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What Autonomous Ships Mean for the U.S. Maritime Industry

The age of autonomous and remotely operated vessels has begun. The Norwegian-built Yara Birkeland is expected to become the first crewless cargo vessel to go into service late this year. And, Rolls Royce, one of the leading companies developing automated ship technology, believes crewless vessels will be commonplace on the seas by 2025. Crewless ships can make the waters safer and reduce the overall cost of moving goods across water. Some maritime professions, however, are threatened by these technological developments.

If you or a loved one has been injured in a maritime accident, it is in your best interest to contact a Houston maritime lawyer at The Krist Law Firm, P.C. for help. To schedule a free and confidential consultation, contact (281) 283-8500 today.

Autonomous and Remotely Operated Ships Will Make the Seas Safer

The sensors and communication technology to enable ships to safely navigate to a destination while avoiding collisions already exists. Rolls Royce and other shipbuilding firms are building situational-awareness systems that fuse imagery from cameras with lidar, radar, and satellite uplinks. This data can either be sent to a skipper who operates the ship remotely from shore, or to on-board computers that entirely replace the human element of control.

Autonomous and remotely operated ships will be more efficient and cheaper to run for shipowners. Since the new generation of ships won’t be manned, there’s no need for crew quarters, galleys, water and sewage, and other amenities that take up space, weight, and energy. Crewless ships will have less drag, consume less fuel, and be able to carry more cargo per voyage, resulting in significant economic and environmental gains.

The new generation of ships will also be safer. According to a 2012 report from Allianz, a German insurance company, between 75 and 96 percent of maritime accidents are caused by human error, and more specifically, crew fatigue. Much like driverless cars, automated and remotely operated vessels are expected to be involved in fewer collisions than their human-operated equivalents.

But accidents, even if fewer in number, will still happen. Crewless ships rely on systems that are subject to human error in design and manufacturing. Advanced hardware can fail, and within the millions of line of code powering the ships, there could be bugs that may cause accidents under unforeseen conditions. Engineering relies on trial and error, and many safety lessons will be learned once automated ships are put into use on the seas with real-life consequences.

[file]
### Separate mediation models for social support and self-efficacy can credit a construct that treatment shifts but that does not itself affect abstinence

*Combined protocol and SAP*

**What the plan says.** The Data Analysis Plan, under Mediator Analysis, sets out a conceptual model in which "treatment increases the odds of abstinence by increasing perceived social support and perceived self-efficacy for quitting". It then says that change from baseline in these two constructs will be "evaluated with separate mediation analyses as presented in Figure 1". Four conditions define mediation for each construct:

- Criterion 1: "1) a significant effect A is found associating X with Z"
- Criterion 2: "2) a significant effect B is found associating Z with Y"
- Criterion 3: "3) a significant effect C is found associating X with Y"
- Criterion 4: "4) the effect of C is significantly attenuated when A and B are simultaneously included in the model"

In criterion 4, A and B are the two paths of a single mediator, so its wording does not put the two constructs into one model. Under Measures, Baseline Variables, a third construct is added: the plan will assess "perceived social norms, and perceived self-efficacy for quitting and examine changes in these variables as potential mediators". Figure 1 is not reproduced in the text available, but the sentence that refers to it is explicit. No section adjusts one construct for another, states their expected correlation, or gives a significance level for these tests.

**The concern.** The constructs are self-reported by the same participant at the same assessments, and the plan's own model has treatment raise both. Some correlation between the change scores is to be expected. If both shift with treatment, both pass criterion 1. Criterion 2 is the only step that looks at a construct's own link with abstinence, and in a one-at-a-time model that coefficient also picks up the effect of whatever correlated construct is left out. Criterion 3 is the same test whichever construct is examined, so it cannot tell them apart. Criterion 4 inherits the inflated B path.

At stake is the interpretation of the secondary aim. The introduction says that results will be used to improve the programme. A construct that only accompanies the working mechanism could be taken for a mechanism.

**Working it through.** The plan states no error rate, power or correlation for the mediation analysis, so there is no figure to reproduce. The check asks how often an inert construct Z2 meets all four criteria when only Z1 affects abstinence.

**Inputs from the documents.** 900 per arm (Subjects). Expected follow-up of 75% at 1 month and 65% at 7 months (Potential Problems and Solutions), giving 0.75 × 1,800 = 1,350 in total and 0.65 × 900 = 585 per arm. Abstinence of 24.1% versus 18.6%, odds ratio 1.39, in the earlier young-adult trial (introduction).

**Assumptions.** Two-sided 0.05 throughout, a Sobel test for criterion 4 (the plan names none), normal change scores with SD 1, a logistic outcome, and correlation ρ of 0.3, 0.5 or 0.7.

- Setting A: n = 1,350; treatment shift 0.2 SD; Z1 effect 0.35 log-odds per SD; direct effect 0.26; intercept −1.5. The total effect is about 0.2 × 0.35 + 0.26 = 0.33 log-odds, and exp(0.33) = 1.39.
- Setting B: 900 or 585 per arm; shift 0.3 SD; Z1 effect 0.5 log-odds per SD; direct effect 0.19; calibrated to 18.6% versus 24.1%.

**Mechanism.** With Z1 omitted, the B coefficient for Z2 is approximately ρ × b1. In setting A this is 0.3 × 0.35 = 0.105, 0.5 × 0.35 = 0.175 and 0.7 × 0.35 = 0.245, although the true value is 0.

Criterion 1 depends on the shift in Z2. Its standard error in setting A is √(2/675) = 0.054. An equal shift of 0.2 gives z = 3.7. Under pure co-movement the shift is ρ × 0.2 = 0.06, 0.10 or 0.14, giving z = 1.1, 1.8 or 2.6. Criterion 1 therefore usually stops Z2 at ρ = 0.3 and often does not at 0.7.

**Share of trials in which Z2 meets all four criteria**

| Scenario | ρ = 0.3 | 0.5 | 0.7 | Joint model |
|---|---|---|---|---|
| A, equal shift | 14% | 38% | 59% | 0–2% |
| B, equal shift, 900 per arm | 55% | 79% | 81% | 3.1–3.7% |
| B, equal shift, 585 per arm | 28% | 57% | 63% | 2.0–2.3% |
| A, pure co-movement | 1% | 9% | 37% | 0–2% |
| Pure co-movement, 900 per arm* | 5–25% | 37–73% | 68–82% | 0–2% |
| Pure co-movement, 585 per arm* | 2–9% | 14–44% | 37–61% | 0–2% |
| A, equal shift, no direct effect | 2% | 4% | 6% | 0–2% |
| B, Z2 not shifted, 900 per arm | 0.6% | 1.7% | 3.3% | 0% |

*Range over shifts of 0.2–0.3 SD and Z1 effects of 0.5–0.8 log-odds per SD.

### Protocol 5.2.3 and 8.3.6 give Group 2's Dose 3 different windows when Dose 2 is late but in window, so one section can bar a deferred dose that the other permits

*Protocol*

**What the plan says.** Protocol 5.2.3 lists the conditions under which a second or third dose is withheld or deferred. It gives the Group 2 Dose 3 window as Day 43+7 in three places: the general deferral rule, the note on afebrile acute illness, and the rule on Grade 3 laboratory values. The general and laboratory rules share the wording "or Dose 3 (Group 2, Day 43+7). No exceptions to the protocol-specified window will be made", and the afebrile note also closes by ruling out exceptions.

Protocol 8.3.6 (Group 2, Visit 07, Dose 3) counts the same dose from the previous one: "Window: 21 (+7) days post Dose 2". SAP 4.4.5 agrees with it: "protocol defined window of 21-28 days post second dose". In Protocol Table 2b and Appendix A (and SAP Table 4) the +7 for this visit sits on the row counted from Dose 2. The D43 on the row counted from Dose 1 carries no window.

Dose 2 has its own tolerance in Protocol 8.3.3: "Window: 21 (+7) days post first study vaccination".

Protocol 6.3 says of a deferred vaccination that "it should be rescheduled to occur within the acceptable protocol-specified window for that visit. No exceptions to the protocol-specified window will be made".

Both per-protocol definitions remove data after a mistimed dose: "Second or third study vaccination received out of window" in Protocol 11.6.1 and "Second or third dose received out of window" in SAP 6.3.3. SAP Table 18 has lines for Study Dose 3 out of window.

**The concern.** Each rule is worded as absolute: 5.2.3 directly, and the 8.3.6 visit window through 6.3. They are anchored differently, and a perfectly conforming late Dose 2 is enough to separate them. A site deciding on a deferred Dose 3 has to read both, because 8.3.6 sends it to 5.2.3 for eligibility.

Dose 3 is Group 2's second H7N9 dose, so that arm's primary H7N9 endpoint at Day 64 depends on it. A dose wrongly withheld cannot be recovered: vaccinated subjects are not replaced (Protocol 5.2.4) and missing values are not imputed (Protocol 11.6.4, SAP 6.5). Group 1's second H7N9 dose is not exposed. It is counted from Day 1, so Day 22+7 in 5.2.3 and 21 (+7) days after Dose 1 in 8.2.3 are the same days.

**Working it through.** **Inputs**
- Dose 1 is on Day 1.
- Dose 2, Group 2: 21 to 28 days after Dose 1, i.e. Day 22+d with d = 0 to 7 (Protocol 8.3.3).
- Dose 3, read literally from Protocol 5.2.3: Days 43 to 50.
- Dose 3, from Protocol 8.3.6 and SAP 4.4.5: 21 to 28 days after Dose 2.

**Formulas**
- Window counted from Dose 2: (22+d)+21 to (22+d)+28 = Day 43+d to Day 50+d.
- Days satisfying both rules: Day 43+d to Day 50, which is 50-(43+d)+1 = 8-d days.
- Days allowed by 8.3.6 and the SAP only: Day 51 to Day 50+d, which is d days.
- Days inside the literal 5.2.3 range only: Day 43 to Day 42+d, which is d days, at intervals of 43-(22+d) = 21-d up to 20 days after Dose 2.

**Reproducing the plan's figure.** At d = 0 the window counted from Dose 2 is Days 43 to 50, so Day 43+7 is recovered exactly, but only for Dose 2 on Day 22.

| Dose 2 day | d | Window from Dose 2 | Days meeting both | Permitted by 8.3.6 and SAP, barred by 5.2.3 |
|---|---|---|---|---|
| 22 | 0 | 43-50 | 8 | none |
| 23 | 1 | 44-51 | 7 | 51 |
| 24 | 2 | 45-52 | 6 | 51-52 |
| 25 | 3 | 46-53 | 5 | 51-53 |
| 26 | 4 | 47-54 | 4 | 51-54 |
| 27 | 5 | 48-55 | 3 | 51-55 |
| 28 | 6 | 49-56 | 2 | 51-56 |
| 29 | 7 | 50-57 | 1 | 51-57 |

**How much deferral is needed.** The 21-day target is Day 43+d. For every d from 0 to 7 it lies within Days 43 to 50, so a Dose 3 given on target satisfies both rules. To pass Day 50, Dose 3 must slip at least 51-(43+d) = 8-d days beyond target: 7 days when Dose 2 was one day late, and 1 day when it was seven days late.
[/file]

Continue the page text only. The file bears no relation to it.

Some Maritime Professions Are Threatened

Automated and remotely operated ships will endanger many maritime jobs. But, the decline of the maritime profession started long ago as crew numbers have steadily decreased for more than a century. The transition from sail to steam power beginning around the twentieth century significantly reduced the number of men needed to operate a vessel. And, in recent decades, advances in navigation, propulsion, and automation have seen crews on even the most massive ships reduced to a dozen sailors.

The remaining essential positions on vessels are highly specialized jobs. Ships rely on such complex electrical and mechanical systems that crews on ships look more like engineers and technicians than traditional sailors. Shipowners face a shortage of qualified individuals who are willing to go to sea for months at a time to monitor these systems.

The amount of people in the United States employed in maritime professions has been declining for a long time. The arrival of autonomous ships means there will be less available positions in many maritime jobs such as helmsmen, navigators, and deckhands. Many technical and engineering positions will move ashore, and those maritime professionals who continue to go to sea will enjoy a higher degree of safety than before.

Liability for Maritime Accidents and Autonomous Ships

The general rules governing liability in the case of an accident with an automated or remote-operated ship will not change significantly. The operator or owner of a crewless ship that causes an accident may be held responsible for any damages, as is the case with manned vessels. With crewless ships, accidents caused by negligence will become more rare, while the proportion of crashes caused by poorly designed or manufactured ships will likely increase. So, injured parties may have more opportunities to bring a product liability suit to the naval architecture firm and the shipyard that designed and built the vessel.

Contact The Krist Law Firm, P.C. For Help Today

If you are injured at sea, a maritime injury lawyer can help you get the compensation you need. At The Krist Law Firm, P.C., our Houston maritime lawyers fight on behalf of sailors, platform workers, and longshoremen who have been injured on the job. Our experience, knowledge, and dedication to effective advocacy enables us to achieve justice for our clients. If you were in a maritime accident, contact us today at (281) 283-8500 for a free and confidential consultation.